This past weekend Bahrain hosted the 14th annual International Institute for Strategic Studies (IISS) Manama Dialogue – a regional summit to discuss policy approaches to issues of security and defense. The event was attended by global officials and other high-level individuals, including United States (US) Secretary of Defense James Mattis, who delivered a plenary speech and met with Bahrain’s Defence Affairs Minister Yussef bin Ahmed Al-Jalahma, Crown Prince Salman bin Hamad Al Khalifa, and King Hamad bin Isa Al Khalifa. Unfortunately, what was glaringly missing from the conversation was the importance of Bahrain’s human rights situation in ensuring stability in the region, and therefore promoting security.

The Arab Gulf and Bahrain remain crucial focal points in US national security, especially with Bahrain housing the US Navy’s Fifth Fleet. But, the Bahraini government’s repressive tactics, including harsh restrictions on political and social freedoms ahead of elections this November, have the potential to lead to severe unrest in the kingdom – compromising its national stability and jeopardizing US security interests in the region. None of these concerns were publically raised by US officials, including Secretary Mattis, during their trip to Bahrain for the 2018 Manama Dialogue.

During Secretary Mattis’ plenary speech, he referenced the elections conducted by Iraq and Afghanistan earlier this year saying, “When opposing voices can be heard in a political process adapted to each nation’s culture, one that permits peaceful opposition by giving voice and human rights to all, a nation becomes more secure. When people can speak and be heard calling for peace and for respect for all, the terrorist message of hatred and violence is not embraced.” Based on this sentiment, Mattis should be incredibly worried about the current situation in Bahrain, and should be using his position to raise these concerns to the Bahraini government. Bahrain has silenced all of the opposing voices and peaceful opposition – dissolving all opposition political societies and using broad anti-terror and cybercrime laws to criminalize free expression. The most prominent human rights defender, Nabeel Rajab, is currently serving a total of seven years in prison for comments deemed critical of the government. Additionally, opposition leader Sheikh Ali Salman is nearing the end of a four-year prison sentence stemming from speeches he gave as Secretary General of the now dissolved opposition society Al-Wefaq, and although the courts initially rejected new politically motivated charges brought in 2017, the prosecution is currently appealing his acquittal and seeking the death penalty.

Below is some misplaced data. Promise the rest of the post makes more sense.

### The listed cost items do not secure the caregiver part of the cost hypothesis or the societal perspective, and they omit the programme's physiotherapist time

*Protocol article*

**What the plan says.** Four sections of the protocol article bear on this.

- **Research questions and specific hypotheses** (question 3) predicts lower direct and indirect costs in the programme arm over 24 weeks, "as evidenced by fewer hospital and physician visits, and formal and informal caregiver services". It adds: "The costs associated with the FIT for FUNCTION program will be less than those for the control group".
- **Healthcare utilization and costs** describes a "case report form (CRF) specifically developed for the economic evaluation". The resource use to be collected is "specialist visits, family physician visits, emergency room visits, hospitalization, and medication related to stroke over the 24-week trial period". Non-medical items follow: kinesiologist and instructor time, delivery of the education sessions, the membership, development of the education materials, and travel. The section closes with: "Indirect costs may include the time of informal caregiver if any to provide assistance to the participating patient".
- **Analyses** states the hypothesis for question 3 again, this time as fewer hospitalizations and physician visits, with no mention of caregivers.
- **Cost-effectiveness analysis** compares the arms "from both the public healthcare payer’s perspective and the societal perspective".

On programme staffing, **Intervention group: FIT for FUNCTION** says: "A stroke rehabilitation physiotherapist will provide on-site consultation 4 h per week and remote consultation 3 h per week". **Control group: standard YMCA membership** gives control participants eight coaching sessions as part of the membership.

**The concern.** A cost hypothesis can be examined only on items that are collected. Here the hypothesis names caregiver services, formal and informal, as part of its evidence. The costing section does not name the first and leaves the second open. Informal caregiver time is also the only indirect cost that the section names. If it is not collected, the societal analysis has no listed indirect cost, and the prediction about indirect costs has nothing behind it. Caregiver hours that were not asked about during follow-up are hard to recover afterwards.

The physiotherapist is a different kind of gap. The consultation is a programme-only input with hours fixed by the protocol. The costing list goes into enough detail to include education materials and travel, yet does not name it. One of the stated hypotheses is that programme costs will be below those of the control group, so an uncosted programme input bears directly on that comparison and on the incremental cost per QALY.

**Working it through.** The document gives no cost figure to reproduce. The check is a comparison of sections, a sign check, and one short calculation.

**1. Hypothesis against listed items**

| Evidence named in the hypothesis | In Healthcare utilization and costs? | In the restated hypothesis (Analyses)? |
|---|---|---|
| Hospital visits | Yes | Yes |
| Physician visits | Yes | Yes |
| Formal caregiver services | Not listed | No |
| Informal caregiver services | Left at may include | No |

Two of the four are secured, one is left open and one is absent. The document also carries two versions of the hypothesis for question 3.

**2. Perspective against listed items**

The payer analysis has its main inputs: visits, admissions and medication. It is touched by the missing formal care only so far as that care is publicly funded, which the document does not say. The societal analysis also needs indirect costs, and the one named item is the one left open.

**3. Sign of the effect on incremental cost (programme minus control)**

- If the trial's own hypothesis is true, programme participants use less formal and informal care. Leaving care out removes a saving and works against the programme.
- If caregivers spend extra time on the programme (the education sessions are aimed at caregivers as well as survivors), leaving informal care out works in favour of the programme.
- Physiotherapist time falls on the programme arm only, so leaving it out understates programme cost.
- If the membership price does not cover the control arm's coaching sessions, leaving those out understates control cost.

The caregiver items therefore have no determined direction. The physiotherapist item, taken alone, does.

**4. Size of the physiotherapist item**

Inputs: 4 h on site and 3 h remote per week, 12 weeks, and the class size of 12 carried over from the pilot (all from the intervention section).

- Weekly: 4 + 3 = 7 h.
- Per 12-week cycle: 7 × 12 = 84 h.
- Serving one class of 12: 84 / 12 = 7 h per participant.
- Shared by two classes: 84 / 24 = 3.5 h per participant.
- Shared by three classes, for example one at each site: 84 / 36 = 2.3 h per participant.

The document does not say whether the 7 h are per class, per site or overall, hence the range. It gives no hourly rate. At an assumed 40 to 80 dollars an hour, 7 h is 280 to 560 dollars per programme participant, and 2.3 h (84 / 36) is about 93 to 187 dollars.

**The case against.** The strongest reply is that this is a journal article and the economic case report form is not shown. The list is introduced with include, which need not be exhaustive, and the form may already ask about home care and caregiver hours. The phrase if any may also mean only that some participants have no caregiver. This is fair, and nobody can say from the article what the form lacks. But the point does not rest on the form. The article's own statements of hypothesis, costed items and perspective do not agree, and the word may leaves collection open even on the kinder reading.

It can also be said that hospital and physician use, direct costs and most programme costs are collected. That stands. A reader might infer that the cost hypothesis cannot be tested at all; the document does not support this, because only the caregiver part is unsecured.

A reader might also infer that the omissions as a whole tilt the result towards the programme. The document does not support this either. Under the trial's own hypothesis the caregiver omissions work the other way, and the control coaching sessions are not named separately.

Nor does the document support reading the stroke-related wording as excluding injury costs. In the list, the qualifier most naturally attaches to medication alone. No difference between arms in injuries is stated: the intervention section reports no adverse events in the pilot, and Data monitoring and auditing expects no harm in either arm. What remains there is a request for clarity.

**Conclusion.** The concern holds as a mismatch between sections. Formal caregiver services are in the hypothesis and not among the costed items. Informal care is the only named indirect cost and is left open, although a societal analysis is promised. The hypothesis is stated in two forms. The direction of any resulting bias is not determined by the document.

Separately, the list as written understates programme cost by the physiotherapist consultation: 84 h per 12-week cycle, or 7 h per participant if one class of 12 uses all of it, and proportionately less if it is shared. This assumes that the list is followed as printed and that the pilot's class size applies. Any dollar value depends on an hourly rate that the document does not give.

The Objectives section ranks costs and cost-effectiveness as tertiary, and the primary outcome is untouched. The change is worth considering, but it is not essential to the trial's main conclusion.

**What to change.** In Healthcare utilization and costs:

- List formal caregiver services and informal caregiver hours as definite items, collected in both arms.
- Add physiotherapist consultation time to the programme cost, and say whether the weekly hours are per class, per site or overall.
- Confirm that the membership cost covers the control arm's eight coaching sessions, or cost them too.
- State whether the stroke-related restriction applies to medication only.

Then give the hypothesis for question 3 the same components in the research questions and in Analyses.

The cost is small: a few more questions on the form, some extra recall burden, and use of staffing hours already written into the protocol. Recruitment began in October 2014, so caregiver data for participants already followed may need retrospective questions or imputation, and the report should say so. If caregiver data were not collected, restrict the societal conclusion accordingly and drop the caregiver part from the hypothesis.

Mattis also gave unwarranted praise to Bahrain for its ‘religious tolerance’ while answering questions following his plenary speech, going as far as to say “Bahrain has always had that level of tolerance for people’s expressing of whatever religion was intimate to them.” This comes at a time when Bahrain has actively been targeting the Shia religious majority, specifically during the month of Ashura. The government has detained and arrested Shia clerics, disrupted religious ceremonies, and destroyed religious banners and signs.

Mattis’ trip to Bahrain was a missed opportunity to pressure the kingdom to improve its human rights situation ahead of elections. Human rights, stability, and defense are intrinsically linked and should be viewed as equally important in approaches to strengthen security.